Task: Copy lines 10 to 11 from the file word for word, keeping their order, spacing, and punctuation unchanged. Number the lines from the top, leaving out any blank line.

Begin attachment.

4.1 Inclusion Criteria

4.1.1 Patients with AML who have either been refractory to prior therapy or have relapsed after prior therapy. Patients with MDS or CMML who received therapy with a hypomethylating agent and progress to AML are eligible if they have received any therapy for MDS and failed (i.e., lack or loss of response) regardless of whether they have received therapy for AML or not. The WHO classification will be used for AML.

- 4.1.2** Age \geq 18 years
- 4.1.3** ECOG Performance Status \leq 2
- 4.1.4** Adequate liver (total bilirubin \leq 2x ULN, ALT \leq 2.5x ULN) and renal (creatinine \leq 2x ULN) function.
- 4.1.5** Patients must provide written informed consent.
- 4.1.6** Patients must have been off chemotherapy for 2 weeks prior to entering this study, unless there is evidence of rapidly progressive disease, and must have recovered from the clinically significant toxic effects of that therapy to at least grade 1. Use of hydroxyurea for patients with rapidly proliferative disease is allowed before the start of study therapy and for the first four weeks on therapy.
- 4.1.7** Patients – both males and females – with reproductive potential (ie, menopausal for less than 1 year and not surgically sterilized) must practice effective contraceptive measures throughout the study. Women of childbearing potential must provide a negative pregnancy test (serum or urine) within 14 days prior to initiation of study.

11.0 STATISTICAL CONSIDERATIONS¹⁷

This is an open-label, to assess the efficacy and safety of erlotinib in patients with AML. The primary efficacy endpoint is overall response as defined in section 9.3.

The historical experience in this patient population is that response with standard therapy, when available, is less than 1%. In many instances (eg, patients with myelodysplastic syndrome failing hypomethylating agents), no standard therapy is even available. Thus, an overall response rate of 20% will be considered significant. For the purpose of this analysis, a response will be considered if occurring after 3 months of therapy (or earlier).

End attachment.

This is an open-label, to assess the efficacy and safety of erlotinib in patients with AML. The primary efficacy endpoint is overall response as defined in section 9.3.

The historical experience in this patient population is that response with standard therapy, when available, is less than 1%. In many instances (eg, patients with myelodysplastic syndrome failing hypomethylating agents), no standard therapy is even available. Thus, an overall response rate of 20% will be considered significant. For the purpose of this analysis, a response will be considered if occurring after 3 months of therapy (or earlier).